The Teaching of Moral Values

As moral standards fluctuate, as they certainly have over the course of human history, societies tend to react fairly predictably. On the one hand, those who believe that morality has no fixed basis of validity rejoice as barriers and social taboos are broken down. On the other hand, those who believe that society will disintegrate without clear moral underpinnings are alarmed by what they see as discernable trends in that direction. One group sees the changes as progress, while the other sees society in a downhill slide. 

The two sides also tend to have opposing views on what should be the source of moral teaching. Those who see tradition as a source of stagnation tend to support the dominant role of public institutions, such as schools, in influencing morality, while those more inclined to hold on to tradition see the family as the vehicle of choice for the transmission of moral standards. The trend over the past half century has favored the progressives, although there is often a conservative backlash to such movements—sometimes within a few short generations. 

In keeping with the current progressive trend, the school system has not only changed with the times in regard to the teaching of morality, but has openly advocated moral relativism in its approach. The transmission of values by a source outside of the home has certainly represented a departure from the previous norm. Now, however, a new situation is drawing attention.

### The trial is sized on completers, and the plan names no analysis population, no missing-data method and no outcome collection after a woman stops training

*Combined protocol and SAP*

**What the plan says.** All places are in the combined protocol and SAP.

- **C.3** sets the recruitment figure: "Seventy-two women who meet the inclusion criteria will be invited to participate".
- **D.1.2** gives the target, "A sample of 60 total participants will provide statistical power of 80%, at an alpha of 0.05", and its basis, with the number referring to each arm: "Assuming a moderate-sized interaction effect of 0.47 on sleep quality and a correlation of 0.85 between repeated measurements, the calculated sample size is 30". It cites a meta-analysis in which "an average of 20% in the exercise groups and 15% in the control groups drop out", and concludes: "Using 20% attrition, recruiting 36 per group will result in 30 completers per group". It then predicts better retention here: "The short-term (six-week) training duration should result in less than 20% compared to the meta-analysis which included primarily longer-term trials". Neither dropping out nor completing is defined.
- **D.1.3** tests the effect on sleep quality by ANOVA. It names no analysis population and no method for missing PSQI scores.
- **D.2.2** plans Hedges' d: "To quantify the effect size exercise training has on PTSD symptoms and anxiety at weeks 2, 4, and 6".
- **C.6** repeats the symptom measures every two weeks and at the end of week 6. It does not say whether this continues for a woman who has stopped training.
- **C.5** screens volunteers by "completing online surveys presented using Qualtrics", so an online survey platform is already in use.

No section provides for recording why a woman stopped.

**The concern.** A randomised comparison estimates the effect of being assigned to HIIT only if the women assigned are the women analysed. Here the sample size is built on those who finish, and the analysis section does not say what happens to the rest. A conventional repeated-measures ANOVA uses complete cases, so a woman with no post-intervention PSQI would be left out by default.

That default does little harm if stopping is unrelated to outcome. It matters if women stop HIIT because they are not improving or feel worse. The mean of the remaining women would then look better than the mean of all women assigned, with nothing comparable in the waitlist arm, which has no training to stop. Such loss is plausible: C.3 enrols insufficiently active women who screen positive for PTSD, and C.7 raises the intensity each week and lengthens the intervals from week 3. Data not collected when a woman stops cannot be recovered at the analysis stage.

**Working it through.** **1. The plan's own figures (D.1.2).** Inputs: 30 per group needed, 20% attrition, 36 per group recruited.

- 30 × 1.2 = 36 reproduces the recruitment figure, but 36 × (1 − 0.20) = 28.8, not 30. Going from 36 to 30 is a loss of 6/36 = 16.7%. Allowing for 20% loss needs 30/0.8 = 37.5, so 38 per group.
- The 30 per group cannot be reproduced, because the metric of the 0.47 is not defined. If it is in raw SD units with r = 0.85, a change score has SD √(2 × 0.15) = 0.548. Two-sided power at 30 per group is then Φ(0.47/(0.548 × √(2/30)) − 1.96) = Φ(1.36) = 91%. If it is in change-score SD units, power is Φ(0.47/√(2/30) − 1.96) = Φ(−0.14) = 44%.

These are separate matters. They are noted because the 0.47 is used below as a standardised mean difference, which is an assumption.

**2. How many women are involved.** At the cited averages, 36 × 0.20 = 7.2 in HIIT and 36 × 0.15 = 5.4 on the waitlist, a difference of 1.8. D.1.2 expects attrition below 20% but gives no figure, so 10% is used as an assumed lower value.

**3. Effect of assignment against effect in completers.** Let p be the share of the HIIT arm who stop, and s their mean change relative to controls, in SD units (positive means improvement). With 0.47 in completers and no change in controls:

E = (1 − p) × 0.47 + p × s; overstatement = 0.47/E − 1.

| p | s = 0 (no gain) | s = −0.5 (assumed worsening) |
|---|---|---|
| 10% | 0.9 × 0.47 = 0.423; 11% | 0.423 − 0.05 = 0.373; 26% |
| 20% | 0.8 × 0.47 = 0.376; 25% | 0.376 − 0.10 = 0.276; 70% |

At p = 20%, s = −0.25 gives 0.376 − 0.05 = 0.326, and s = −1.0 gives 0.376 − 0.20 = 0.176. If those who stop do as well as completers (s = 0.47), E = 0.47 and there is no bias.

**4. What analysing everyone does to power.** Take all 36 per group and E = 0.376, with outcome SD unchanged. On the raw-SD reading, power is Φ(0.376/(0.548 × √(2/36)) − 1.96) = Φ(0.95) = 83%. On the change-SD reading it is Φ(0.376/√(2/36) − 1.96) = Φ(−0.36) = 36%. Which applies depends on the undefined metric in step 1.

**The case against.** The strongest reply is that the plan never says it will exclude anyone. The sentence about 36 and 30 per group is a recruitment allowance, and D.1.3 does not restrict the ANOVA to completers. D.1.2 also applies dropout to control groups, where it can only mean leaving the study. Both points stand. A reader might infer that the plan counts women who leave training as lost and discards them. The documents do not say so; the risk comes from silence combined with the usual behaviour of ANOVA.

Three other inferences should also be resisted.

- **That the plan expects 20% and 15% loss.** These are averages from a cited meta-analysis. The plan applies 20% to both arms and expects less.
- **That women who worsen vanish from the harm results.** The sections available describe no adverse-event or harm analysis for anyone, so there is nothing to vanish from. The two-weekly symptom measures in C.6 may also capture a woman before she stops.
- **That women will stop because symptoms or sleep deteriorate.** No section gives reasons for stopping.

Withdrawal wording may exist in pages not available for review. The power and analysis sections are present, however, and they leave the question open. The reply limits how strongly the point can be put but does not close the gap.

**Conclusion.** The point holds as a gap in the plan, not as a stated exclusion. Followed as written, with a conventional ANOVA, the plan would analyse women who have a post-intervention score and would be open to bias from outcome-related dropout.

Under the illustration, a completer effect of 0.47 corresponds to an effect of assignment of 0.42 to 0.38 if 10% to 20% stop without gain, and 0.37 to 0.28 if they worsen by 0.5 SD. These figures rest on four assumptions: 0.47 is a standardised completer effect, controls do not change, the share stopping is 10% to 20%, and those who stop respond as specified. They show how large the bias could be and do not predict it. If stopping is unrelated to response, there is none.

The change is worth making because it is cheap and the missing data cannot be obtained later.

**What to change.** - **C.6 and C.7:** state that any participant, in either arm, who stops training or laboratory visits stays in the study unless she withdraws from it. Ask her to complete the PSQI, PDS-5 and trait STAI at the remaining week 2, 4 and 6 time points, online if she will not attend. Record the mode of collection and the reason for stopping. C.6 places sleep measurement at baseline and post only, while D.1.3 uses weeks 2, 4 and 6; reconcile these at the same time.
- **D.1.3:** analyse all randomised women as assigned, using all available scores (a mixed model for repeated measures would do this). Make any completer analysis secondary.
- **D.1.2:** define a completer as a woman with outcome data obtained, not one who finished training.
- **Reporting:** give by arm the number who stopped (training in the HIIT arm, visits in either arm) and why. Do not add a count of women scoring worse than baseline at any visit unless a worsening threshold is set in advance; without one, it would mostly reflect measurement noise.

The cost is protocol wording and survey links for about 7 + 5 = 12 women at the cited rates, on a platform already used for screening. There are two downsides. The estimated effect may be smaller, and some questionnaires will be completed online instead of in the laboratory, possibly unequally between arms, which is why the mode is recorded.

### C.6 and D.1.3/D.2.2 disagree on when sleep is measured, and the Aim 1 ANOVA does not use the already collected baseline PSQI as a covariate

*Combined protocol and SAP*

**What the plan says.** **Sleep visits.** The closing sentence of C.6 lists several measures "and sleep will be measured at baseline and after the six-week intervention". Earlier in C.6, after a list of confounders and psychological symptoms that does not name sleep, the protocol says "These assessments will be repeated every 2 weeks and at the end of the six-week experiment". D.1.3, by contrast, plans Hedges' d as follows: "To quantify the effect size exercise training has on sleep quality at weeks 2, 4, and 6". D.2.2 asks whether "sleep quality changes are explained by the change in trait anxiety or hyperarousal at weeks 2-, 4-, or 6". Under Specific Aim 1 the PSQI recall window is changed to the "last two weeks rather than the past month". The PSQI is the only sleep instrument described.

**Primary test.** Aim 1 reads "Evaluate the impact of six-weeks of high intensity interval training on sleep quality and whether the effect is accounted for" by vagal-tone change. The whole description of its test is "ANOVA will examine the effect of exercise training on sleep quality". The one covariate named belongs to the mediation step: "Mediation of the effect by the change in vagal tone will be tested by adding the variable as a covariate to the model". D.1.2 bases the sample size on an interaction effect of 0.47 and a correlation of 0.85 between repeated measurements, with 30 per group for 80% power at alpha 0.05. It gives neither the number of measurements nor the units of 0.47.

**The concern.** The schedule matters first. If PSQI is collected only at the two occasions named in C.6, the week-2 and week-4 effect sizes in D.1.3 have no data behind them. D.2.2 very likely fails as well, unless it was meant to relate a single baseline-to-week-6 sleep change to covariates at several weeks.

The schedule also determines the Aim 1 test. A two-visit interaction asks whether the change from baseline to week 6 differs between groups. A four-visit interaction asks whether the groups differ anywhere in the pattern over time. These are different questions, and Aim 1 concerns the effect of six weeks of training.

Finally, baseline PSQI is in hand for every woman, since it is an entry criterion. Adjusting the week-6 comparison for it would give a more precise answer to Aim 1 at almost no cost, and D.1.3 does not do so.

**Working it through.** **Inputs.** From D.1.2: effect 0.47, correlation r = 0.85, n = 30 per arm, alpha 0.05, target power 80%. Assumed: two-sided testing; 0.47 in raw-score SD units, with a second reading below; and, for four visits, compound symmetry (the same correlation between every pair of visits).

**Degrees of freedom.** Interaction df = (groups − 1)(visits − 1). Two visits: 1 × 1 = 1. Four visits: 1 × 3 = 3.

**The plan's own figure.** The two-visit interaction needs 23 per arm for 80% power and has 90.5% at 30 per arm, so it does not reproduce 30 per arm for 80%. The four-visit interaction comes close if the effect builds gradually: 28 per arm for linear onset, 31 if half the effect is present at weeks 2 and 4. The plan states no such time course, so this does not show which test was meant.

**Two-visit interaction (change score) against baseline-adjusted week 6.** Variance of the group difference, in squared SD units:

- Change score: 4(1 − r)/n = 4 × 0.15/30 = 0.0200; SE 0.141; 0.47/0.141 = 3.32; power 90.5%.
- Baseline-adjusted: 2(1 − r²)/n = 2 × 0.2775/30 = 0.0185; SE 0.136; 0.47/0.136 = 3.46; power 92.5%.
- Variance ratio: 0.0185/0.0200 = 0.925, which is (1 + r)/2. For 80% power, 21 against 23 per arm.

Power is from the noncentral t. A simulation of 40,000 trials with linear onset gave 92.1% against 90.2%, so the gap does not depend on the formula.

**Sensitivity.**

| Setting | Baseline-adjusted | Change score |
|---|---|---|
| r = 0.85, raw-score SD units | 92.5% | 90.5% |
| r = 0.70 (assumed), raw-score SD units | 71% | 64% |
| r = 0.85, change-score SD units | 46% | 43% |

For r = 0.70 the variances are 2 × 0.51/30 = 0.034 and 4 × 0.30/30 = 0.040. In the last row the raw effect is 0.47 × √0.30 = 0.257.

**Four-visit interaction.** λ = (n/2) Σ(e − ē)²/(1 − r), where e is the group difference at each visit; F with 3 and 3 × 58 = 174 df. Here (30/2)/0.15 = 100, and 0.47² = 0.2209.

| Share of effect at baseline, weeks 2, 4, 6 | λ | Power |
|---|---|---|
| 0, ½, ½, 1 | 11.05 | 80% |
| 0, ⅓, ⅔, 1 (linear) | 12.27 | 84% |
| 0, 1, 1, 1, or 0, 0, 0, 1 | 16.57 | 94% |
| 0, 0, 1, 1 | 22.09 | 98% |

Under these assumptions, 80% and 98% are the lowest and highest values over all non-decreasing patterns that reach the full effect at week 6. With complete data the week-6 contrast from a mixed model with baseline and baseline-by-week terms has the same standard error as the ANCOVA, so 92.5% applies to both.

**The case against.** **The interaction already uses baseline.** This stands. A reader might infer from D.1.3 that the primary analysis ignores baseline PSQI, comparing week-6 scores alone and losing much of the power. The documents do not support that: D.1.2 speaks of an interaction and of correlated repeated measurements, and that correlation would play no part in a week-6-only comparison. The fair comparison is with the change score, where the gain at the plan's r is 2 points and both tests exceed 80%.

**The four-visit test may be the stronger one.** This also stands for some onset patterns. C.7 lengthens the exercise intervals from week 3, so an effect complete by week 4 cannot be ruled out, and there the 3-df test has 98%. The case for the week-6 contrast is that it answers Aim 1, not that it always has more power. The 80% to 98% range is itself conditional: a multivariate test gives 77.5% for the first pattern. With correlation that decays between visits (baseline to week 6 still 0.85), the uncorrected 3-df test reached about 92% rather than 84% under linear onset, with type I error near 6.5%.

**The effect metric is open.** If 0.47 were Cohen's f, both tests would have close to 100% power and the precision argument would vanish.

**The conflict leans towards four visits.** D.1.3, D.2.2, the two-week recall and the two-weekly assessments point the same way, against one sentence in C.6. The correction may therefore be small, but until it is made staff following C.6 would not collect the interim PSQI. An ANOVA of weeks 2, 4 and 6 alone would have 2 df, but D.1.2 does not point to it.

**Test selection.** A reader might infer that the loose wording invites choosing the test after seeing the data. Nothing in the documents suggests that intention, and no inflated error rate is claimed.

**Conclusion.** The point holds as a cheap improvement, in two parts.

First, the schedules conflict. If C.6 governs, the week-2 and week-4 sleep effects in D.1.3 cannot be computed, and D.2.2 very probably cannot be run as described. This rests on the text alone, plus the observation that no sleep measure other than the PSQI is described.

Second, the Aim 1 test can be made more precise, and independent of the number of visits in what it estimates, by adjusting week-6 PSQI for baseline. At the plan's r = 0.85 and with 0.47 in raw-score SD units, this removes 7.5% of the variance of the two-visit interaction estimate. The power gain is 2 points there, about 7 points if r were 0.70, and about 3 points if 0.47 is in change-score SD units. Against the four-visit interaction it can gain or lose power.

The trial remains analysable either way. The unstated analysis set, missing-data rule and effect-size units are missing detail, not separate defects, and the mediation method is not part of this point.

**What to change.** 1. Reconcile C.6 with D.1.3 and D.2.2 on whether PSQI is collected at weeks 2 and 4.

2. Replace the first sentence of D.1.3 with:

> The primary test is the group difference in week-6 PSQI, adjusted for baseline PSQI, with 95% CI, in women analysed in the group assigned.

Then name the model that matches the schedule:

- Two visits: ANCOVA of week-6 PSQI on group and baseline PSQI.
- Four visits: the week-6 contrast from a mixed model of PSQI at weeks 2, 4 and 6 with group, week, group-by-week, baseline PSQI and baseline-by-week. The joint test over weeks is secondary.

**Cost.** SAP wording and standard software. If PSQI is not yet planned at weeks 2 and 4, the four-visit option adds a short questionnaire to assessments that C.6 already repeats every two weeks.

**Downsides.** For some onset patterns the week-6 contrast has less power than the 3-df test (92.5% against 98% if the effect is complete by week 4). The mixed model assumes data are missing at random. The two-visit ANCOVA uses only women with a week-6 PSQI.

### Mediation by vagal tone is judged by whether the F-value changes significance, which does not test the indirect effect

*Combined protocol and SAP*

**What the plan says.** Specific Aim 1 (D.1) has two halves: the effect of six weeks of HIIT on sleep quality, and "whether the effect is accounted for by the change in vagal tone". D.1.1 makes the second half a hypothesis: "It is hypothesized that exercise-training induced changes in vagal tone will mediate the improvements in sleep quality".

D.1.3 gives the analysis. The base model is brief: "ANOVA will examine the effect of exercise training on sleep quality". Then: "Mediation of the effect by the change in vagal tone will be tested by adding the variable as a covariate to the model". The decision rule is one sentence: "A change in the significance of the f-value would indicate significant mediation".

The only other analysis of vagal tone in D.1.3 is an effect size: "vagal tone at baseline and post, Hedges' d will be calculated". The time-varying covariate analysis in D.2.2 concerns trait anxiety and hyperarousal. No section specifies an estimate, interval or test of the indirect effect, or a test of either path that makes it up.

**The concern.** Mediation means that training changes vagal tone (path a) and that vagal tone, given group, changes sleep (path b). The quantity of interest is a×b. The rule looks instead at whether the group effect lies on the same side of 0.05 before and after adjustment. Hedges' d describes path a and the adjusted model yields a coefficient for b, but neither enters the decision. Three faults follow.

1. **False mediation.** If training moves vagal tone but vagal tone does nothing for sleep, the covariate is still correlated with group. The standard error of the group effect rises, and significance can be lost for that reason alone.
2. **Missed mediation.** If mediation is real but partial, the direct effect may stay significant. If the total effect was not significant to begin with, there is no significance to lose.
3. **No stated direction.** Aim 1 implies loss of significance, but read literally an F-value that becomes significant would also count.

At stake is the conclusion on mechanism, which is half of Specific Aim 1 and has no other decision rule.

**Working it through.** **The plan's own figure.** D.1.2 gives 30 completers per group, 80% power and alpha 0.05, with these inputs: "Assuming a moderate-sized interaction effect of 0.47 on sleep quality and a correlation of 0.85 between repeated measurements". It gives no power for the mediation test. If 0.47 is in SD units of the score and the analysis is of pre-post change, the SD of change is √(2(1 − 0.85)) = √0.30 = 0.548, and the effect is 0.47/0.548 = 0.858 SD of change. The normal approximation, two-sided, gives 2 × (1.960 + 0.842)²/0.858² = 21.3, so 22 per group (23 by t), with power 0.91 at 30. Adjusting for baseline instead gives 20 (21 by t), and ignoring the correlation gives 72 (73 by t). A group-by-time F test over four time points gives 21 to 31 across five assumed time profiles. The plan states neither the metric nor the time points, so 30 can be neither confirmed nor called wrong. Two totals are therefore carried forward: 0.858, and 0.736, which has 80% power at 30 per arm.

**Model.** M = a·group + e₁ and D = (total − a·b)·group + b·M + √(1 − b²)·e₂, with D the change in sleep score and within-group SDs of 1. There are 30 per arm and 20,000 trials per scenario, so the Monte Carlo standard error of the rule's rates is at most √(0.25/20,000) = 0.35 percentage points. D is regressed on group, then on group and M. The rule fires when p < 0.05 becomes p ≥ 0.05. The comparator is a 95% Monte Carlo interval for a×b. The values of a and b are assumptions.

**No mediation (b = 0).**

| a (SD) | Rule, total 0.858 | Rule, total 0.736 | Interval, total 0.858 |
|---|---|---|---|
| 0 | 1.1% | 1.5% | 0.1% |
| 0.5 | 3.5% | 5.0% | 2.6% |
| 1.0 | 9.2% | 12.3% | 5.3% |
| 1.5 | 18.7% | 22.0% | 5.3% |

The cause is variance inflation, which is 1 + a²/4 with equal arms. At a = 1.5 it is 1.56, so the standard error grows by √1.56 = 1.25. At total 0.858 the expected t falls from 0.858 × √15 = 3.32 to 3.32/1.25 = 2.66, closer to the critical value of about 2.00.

Voice, a union for education professionals in the United Kingdom, is decrying the absence of parental training in the children they are called upon to teach. They say that children are no longer learning moral values at home, and that the lack of discipline is making the classroom an unruly place where teaching anything is becoming more difficult. 

General secretary Philip Parkin told delegates at a recent conference, “I’m making no judgment on this, but the focus on the primacy of the individual, rather than community; the changing pattern of family structures; the shortening of the length of many relationships; the creation of many more step families; the emphasis on parents going out to work and the consequent perception of the reduced value and worth of the full-time parent have all changed the way we behave.”  

Clearly, children who have been reared in a context of moral relativity can be expected to producing offspring who would also find it difficult to take a moral stand. It cannot be denied that moral values are not being taught in many homes as they used to be, but is this not the result of the previous generation’s conditioning? If this is the case, perhaps neither institutions nor families are well-equipped to be the source of moral values in modern society. Indeed, if humanity can only get the source correct, it seems reasonable to conclude that public institutions and families could cooperate in teaching those values, rather than becoming polarized over them. Maybe it’s time to rethink our foundations, and consider an ancient source that still remains relevant: the Bible. Many misconceptions have obscured its teachings, but if an honest examination of this source were undertaken, perhaps both progressives and conservatives would find a sound blueprint for teaching moral values.